5 Reasons Movie Theaters Survived the Digital Revolution
You set down the morning paper and pick up your TV remote. It’s 9 pm and almost time for Ross to flirt poorly with Rachel. Ah, isn’t 1997 wonderful?
But this isn’t 1997 anymore. Today, newspaper readers are rarer than Donald Trump apologies, and viewers are turning away from TV to this thing called the Internet. The digital revolution has disrupted most media industries to their core. But one form of media has actually gained attendance in the last 20 years: movie theaters. In fact, the number of tickets sold increased by more than 100 million from 1995 to 2015.
But how? How have movie theaters done it? Psychology can offer clues. Here are 5 reasons movie theaters have prospered:
- Junk food norm → These days, healthy eating is all the rage. Patrons in restaurants must surely feel a bit of pressure to order healthy. There are few places where junk food is still the norm. Movie theaters are one of them. Users will go where the sugar and salt is.
- Social bonding → Unlike TV or newspapers, movie theaters are an experience typically enjoyed with others. Our culture tells stories of holding hands with a first date and sharing popcorn with a close friend. There’s something intimate about the darkness of a movie theater which is hard to recreate elsewhere. A movie theater is a place which needs to be experienced in-person to get the full effect, making it harder to instantly replace with the Internet.
- Nostalgia → Because of the norm around social bonding, people develop fun, shared experiences in movie theaters which leads to a sense of nostalgia. This experience is heightened during a good movie, where the emotional rises and falls help encode the experience forever in our memories. I’ll always remember watching Toy Story 3 at the theater, not that I cried or anything.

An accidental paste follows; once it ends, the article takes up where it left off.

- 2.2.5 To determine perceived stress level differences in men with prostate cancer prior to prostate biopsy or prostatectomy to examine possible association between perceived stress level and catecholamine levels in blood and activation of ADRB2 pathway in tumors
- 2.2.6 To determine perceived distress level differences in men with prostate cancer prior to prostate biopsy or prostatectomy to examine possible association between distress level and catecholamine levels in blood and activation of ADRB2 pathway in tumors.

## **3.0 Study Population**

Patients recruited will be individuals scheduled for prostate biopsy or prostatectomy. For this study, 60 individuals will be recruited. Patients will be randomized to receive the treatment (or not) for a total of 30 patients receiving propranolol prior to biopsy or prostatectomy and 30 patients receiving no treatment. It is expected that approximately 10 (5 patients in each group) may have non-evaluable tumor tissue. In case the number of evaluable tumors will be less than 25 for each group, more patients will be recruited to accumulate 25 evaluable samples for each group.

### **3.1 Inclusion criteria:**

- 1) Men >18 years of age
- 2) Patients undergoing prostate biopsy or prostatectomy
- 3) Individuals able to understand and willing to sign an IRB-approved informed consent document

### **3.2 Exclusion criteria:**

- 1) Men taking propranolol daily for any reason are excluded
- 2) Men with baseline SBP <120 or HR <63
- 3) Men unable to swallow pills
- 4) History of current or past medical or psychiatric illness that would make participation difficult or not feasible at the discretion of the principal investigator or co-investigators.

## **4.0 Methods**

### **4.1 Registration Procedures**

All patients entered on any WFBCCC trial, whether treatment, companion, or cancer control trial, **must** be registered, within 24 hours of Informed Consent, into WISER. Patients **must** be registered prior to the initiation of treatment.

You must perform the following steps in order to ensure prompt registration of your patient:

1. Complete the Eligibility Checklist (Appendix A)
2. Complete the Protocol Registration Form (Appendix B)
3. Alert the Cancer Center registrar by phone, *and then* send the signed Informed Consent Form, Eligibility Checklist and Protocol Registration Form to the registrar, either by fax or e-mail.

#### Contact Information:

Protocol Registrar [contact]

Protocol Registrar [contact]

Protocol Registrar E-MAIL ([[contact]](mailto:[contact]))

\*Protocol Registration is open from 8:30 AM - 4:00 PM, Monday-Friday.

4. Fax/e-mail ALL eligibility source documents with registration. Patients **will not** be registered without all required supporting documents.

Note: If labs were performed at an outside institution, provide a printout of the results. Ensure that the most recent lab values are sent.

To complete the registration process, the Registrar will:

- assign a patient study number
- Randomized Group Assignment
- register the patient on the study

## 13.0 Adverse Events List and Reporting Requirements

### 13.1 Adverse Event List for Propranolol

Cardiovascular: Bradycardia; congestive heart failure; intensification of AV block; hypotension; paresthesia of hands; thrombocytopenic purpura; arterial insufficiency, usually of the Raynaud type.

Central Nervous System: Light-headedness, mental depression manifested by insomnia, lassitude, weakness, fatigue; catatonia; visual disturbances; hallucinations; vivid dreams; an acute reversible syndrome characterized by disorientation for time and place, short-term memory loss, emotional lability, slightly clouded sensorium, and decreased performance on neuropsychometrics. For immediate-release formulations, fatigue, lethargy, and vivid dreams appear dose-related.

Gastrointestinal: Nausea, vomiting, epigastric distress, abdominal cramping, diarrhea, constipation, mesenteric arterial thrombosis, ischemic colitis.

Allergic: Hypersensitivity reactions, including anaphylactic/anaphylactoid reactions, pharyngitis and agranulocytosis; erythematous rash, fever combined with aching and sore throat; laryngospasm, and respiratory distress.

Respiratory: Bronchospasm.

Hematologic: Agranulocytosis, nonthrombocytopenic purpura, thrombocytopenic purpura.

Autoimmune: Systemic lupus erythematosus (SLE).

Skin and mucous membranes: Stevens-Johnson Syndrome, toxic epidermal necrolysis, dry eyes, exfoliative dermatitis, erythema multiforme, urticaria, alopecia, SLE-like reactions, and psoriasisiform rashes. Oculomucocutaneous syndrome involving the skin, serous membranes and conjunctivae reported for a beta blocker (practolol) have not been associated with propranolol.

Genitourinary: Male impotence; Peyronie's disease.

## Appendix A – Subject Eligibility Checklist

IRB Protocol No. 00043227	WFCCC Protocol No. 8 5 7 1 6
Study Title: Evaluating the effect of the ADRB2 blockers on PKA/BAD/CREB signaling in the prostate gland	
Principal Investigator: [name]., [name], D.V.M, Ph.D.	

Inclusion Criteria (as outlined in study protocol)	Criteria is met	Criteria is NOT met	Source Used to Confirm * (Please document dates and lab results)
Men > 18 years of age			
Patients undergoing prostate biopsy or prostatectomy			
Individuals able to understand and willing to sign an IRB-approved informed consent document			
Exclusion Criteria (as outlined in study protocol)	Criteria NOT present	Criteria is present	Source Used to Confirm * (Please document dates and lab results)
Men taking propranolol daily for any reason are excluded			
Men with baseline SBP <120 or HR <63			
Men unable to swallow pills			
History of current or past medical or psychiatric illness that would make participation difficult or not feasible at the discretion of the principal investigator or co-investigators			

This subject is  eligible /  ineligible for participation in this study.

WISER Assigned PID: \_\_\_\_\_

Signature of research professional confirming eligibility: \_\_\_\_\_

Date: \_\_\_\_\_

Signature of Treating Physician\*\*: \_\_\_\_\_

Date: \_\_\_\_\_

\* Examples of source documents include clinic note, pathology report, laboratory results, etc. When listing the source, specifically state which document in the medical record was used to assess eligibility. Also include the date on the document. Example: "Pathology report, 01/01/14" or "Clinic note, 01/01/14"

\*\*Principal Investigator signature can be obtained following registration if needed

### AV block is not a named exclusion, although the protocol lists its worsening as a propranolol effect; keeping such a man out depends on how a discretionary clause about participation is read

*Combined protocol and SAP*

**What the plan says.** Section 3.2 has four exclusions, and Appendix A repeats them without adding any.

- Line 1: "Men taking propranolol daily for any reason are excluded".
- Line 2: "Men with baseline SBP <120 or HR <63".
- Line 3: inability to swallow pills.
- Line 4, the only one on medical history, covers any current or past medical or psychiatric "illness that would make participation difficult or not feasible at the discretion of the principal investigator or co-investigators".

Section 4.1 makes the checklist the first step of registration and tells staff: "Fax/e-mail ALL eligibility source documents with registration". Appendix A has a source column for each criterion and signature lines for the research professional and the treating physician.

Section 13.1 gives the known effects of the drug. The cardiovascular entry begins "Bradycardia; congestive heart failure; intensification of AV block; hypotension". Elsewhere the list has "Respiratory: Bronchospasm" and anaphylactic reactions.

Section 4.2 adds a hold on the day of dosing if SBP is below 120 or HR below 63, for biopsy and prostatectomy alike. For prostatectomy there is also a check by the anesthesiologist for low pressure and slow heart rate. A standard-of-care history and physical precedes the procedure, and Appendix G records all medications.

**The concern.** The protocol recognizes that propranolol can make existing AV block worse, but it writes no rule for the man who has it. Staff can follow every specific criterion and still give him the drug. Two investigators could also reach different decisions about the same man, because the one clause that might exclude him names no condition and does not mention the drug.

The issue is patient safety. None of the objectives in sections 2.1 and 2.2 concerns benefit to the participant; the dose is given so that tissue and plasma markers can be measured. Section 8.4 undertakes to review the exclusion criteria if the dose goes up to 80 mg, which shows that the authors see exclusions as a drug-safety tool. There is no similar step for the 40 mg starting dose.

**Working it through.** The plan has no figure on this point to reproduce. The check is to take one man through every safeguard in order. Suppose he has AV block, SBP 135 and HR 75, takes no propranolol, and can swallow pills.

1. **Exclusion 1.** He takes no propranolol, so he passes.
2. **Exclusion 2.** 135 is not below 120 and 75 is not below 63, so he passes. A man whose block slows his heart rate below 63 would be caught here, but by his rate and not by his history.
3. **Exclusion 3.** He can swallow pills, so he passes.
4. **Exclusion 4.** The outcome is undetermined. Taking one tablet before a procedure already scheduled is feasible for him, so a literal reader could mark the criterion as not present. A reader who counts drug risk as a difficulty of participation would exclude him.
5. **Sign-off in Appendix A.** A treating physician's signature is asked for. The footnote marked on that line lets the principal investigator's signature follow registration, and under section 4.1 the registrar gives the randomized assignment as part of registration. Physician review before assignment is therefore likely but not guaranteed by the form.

- Comparative Advantage → Customers want to find activities to take them out of the house. No one wants the guilt associated with a Netflix marathon. Movies offer a low-cost and predictable option. Let’s compare this with sports games, which certainly offer heightened experiences but also cost more and present challenges associated with large crowds.
- Hype/FOMO→ Studio marketers do a great job of turning blockbusters into events. They have to, as each movie is essentially a new product they need to sell to the masses. Their marketing campaigns create a sense of FOMO — or loss aversion, as psychologists term it. Look at the new Star Wars movies as examples. The hype is so astounding that many people feel they simply HAVE to see it on the opening weekend. People don’t want to risk being the one person in their friend group who had not seen it yet.
Every few years, analysts start predicting the end of the blockbuster and movie theater chain. When people can get niche and personalized content, why would they want to see the next big thing? But psychology shows that movie theaters have a good chance to hang around for a while. And speaking of that, I’ve got to wrap this up now — the new Star Wars comes out in a few months!